Tuesday 13 September 2011


It just keeps getting worse for Bruno Frey.

I can't help but wonder though how many folks would survive similar examination. As we strive towards the "least publishable unit" as the optimum rather than articles that exhaust a particular line of investigation, there's always going to be substantial overlap in material across journal articles. The literature review and contextualization will be similar. Maybe the next iteration of the paper has a specification or two that weren't included in the first published version. But the main thrust of the results are similar.

Eventually, somebody will run EconLit, JSTOR and SSRN through TurnItIn. And the results won't be good.


  1. There is a (granted, not always clear) distinction between producing publons—or minimum publishable units—and recycling large parts of papers.

    If one does substantial amount of work in a given research area it is common to have to repeat bits and pieces to, for example, introduce the paper. Nevertheless, most authors would refer to their other papers in an effort to produce a coherent/cohesive body of research, which is one reason why Frey's omissions are problematic.

    The increase of high-visibility article retractions (easy to follow in sites like Retraction Watch) is fascinating. Together with shoddy reporting, particularly of health-related research results, this situation could be contributing to tarnish the (not always deserved) reputation of science as a bastion of honest pursue of understanding.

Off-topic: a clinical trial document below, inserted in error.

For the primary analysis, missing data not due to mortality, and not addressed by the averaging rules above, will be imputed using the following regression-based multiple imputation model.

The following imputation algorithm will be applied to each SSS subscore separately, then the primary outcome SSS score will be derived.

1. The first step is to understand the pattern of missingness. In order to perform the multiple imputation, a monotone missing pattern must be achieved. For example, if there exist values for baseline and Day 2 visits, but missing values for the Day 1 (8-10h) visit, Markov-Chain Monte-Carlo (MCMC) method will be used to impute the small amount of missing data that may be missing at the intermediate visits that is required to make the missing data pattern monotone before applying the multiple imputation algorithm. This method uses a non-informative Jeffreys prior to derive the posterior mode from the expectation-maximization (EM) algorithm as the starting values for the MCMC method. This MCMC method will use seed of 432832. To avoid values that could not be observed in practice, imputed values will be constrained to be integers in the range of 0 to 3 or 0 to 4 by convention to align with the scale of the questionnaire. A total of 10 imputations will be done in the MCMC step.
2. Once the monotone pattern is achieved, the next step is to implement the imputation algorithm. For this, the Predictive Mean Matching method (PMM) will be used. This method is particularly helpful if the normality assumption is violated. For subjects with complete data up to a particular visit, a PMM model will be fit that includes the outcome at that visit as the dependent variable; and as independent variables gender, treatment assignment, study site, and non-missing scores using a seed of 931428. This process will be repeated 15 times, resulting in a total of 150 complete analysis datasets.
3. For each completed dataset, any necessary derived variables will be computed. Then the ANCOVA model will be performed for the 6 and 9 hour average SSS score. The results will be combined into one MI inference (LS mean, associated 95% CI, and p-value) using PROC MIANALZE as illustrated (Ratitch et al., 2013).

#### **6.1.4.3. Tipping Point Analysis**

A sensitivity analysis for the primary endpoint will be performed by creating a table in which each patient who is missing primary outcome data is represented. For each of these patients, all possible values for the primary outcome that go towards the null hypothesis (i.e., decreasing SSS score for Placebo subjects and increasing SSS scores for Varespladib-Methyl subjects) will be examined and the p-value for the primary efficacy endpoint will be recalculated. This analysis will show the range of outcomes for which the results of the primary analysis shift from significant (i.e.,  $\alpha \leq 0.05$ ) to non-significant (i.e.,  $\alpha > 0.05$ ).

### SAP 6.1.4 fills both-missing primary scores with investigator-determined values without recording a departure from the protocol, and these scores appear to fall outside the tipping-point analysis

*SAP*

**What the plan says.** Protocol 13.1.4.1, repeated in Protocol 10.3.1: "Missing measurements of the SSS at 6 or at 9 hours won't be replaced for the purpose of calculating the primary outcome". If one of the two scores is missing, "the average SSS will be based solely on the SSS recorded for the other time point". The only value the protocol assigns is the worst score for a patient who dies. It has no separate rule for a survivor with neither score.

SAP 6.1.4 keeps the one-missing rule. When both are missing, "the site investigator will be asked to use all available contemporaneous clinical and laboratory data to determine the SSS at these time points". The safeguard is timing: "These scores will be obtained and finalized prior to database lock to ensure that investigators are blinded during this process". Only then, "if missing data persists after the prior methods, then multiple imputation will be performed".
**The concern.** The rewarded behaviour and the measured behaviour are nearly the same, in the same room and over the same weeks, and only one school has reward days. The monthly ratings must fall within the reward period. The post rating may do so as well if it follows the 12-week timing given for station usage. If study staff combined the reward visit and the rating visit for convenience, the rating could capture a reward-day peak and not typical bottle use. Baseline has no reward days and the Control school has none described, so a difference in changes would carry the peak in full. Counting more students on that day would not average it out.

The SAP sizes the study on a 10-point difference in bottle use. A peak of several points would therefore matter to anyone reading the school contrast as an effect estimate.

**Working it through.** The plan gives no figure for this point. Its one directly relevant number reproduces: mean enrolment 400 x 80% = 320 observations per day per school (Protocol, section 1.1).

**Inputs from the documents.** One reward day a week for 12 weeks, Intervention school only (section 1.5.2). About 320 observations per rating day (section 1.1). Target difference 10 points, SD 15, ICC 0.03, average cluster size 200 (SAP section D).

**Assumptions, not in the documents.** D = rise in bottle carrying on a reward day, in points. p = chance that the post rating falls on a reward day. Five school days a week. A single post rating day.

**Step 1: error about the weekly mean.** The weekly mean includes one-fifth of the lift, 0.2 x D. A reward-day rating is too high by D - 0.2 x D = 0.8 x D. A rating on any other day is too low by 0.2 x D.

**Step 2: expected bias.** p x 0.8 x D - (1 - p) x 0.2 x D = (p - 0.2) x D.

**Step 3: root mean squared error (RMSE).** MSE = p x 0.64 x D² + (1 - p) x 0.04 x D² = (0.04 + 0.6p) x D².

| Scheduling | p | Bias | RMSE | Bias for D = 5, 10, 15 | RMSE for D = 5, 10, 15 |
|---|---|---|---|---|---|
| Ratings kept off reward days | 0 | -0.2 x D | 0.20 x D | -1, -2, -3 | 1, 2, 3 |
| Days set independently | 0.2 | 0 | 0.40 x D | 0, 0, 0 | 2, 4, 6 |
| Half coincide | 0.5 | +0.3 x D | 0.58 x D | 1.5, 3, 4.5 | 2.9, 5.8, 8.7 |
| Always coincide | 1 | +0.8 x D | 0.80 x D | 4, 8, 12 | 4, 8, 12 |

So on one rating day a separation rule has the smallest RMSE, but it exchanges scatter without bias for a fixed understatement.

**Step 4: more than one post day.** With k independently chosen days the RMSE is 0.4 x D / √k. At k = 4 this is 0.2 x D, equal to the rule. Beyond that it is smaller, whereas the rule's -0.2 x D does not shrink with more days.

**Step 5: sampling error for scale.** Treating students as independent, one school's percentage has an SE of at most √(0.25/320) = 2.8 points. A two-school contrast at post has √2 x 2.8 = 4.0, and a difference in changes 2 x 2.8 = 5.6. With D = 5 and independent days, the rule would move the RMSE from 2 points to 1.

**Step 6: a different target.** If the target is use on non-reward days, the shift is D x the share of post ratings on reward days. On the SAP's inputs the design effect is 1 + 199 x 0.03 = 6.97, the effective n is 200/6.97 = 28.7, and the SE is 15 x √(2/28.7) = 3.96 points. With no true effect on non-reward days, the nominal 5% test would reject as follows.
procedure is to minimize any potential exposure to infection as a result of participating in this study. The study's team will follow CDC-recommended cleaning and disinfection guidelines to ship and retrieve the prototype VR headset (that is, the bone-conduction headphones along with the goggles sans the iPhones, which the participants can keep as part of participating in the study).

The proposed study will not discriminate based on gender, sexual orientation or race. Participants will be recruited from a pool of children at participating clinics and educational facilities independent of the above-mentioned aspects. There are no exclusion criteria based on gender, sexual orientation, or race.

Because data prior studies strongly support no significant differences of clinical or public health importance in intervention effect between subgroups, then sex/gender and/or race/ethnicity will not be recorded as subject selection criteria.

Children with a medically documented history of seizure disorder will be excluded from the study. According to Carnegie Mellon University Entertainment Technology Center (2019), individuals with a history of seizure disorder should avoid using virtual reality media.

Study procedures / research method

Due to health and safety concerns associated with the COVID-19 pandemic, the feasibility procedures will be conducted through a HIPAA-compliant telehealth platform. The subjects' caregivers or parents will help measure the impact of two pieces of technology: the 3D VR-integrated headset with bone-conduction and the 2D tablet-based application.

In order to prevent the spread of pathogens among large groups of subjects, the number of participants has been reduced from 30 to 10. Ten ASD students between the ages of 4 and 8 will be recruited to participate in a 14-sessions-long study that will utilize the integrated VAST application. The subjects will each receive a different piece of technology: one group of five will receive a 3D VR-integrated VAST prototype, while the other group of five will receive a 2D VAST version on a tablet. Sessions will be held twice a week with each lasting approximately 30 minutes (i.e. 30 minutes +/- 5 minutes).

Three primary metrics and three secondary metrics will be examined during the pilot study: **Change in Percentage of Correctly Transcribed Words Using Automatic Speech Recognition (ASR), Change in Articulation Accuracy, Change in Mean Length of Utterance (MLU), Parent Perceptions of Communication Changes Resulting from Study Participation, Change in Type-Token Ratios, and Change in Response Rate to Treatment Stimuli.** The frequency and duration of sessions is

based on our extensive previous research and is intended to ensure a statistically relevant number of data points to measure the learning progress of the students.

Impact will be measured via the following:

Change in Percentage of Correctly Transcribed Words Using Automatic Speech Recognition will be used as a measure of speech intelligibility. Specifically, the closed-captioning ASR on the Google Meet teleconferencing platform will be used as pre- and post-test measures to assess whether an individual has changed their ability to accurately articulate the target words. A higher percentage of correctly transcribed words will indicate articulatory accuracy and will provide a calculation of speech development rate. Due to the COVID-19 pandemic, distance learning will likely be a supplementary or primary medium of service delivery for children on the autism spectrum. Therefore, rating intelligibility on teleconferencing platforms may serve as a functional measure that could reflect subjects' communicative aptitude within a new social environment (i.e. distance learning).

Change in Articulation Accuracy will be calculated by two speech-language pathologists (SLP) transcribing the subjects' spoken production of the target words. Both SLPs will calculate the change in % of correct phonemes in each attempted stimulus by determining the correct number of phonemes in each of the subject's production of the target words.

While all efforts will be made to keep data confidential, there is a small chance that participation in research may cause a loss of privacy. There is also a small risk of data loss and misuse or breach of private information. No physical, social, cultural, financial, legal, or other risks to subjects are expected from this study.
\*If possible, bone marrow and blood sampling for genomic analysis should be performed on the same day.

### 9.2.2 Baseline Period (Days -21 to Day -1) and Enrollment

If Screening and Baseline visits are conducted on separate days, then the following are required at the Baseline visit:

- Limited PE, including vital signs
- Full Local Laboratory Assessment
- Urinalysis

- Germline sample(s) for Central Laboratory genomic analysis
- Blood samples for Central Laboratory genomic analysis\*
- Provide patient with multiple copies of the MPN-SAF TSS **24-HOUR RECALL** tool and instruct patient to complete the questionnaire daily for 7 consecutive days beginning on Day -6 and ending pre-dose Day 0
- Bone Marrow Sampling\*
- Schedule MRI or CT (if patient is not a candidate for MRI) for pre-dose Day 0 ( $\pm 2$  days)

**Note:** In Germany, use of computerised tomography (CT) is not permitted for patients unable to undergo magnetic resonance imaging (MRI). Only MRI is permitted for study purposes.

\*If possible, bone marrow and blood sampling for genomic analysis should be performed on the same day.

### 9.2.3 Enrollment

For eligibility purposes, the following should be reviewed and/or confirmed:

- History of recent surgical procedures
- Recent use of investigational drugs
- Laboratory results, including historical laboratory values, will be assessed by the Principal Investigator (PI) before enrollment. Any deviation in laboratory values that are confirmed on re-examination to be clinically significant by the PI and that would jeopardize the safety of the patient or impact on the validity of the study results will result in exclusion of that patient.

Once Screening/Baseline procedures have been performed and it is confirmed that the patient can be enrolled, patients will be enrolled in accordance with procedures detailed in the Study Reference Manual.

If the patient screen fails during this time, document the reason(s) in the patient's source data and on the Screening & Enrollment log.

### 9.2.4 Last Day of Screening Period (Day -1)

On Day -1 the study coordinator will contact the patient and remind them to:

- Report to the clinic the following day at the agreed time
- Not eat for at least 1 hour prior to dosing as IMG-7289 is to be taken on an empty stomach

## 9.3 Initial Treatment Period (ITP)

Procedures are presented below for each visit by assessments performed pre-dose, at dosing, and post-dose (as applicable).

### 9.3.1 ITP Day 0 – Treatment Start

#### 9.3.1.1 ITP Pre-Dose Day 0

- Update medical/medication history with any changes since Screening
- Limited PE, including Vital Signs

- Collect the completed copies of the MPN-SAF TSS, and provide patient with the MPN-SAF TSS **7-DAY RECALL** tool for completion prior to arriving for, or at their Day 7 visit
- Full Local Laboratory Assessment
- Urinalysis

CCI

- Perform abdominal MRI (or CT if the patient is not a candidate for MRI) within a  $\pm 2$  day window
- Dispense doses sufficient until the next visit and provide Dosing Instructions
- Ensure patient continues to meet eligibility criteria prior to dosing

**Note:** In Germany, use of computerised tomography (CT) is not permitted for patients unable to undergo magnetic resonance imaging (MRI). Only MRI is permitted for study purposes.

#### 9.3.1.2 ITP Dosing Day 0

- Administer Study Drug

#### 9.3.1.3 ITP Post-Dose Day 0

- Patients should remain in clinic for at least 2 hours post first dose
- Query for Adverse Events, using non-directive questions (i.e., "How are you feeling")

2. I'm wondering if the AEA sued, if they would win the case, or if the court would rule that self-plagiarism isn't an offence and single submissions was a restraint of trade?

  3. @Luis: It's hard to do the publon (like the term, thanks) without cribbing bits of your old methods or lit review sections.

    @Sinc: I don't think the AEA needs to sue. The letter in the JEP does more harm than a court would. Would be surprised if the court were to rule Journal submission guidelines as a restraint of trade; they'd hopefully take the efficiency aspects of single submission (fewer folks having to referee in parallel) as justifying. But who knows.

  4. In the spirit of proper referencing, I first saw the name publon (a quantum of publication) in page 40 of Feibelman P.J. (1993) "A Ph.D. is not enough—a guide to survival in science". Addison-Wesley, Reading MA.